How JupyterHub works

JupyterHub is a multi-user server that manages and proxies multiple instances of the single-user Jupyter notebook server.

There are three basic processes involved:

  • multi-user Hub (Python/Tornado)
  • configurable http proxy (node-http-proxy)
  • multiple single-user IPython notebook servers (Python/IPython/Tornado)

The proxy is the only process that listens on a public interface. The Hub sits behind the proxy at /hub. Single-user servers sit behind the proxy at /user/[username].

Logging in

When a new browser logs in to JupyterHub, the following events take place:

  • Login data is handed to the Authenticator instance for validation
  • The Authenticator returns the username, if login information is valid
  • A single-user server instance is Spawned for the logged-in user
  • When the server starts, the proxy is notified to forward /user/[username]/* to the single-user server
  • Two cookies are set, one for /hub/ and another for /user/[username], containing an encrypted token.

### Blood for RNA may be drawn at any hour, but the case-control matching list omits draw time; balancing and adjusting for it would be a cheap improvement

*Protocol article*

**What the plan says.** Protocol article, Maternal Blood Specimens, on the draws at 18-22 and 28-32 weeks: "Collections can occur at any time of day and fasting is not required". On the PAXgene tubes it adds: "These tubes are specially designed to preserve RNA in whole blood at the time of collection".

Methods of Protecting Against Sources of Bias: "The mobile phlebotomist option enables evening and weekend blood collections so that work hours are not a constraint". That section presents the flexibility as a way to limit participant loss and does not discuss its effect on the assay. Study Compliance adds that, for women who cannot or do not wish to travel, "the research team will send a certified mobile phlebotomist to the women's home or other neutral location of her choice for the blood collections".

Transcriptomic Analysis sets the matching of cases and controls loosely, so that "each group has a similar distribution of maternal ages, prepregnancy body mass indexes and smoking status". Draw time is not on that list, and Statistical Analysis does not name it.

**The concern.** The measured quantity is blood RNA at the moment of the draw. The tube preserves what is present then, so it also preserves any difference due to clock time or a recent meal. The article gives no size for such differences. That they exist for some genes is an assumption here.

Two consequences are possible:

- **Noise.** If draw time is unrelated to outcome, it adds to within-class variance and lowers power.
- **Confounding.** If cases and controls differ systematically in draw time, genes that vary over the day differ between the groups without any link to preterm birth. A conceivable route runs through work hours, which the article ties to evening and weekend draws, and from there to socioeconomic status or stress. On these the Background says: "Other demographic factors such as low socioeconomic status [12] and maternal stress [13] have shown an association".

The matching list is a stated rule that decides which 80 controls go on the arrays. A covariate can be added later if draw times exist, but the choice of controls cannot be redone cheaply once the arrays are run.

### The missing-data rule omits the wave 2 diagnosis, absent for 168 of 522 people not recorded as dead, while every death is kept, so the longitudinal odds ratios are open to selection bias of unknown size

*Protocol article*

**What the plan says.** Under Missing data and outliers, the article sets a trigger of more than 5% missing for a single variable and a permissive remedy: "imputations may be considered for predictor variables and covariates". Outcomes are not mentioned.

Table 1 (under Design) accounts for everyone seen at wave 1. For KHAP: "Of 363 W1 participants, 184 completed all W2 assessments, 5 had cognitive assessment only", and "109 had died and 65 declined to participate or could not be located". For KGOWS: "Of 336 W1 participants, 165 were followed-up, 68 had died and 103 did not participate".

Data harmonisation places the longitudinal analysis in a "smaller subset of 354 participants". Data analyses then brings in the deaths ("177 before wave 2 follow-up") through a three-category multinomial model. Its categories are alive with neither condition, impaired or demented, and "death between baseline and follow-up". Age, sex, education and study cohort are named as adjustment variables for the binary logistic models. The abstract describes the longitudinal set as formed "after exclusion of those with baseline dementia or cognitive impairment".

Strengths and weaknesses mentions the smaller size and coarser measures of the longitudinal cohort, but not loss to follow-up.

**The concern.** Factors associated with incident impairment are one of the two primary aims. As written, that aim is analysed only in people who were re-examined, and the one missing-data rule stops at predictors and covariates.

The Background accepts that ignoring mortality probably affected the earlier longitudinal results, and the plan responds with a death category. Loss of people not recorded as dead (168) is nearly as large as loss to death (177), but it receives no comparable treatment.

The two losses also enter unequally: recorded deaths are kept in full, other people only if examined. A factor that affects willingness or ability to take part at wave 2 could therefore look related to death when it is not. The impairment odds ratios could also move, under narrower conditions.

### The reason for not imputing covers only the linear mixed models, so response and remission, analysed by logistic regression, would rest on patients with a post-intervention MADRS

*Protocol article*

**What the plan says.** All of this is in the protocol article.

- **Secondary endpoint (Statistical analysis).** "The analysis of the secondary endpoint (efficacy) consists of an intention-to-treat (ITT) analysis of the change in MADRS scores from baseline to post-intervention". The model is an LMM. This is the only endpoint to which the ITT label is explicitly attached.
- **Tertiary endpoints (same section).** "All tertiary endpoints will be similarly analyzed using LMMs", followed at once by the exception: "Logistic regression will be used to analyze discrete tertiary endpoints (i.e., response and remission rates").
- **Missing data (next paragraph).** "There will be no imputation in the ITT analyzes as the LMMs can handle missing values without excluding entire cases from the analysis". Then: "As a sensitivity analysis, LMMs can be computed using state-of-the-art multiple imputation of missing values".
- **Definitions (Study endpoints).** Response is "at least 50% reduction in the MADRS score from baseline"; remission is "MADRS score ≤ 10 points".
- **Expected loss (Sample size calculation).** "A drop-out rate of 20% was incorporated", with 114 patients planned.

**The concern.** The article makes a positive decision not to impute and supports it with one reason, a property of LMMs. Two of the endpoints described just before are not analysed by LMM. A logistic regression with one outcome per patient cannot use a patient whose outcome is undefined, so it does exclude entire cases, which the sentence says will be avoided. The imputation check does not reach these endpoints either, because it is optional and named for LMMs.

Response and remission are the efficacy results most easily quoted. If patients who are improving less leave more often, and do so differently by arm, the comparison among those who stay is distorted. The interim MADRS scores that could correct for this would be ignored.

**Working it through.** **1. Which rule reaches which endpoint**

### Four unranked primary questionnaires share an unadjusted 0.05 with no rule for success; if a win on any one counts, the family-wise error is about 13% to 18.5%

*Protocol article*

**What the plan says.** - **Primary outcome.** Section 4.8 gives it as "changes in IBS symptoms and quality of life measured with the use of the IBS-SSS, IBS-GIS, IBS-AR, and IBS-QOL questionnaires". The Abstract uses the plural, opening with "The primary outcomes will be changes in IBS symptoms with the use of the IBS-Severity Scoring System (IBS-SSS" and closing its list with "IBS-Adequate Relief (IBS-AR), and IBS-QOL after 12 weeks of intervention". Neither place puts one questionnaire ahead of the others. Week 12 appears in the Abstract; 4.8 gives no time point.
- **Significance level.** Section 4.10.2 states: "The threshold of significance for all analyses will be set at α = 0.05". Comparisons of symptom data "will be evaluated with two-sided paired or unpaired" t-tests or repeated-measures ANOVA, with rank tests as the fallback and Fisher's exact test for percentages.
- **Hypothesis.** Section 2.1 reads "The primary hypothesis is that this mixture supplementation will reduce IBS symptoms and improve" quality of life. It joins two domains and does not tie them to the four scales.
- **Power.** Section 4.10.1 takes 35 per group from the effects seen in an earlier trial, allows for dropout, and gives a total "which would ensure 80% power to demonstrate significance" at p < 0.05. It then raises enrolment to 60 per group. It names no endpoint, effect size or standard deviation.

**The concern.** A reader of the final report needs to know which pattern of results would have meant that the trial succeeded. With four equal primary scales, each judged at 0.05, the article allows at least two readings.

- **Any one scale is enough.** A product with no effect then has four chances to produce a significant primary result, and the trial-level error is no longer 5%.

• The browser is redirected to /user/[username], which is handled by the single-user server

Logging into a single-user server is authenticated via the Hub:

  • On request, the single-user server forwards the encrypted cookie to the Hub for verification
  • The Hub replies with the username if it is a valid cookie
  • If the user is the owner of the server, access is allowed
  • If it is the wrong user or an invalid cookie, the browser is redirected to /hub/login

Customizing JupyterHub

There are two basic extension points for JupyterHub: How users are authenticated, and how their server processes are started. Each is governed by a customizable class, and JupyterHub ships with just the most basic version of each.

To enable custom authentication and/or spawning, subclass Authenticator or Spawner, and override the relevant methods.


Authentication is customizable via the Authenticator class. Authentication can be replaced by any mechanism, such as OAuth, Kerberos, etc.

JupyterHub only ships with PAM authentication, which requires the server to be run as root, or at least with access to the PAM service, which regular users typically do not have (on Ubuntu, this requires being added to the shadow group).

More info on custom Authenticators.

See a list of custom Authenticators on the wiki.


Each single-user server is started by a Spawner. The Spawner represents an abstract interface to a process, and needs to be able to take three actions:

  1. start the process
  2. poll whether the process is still running
  3. stop the process

More info on custom Spawners.

See a list of custom Spawners on the wiki.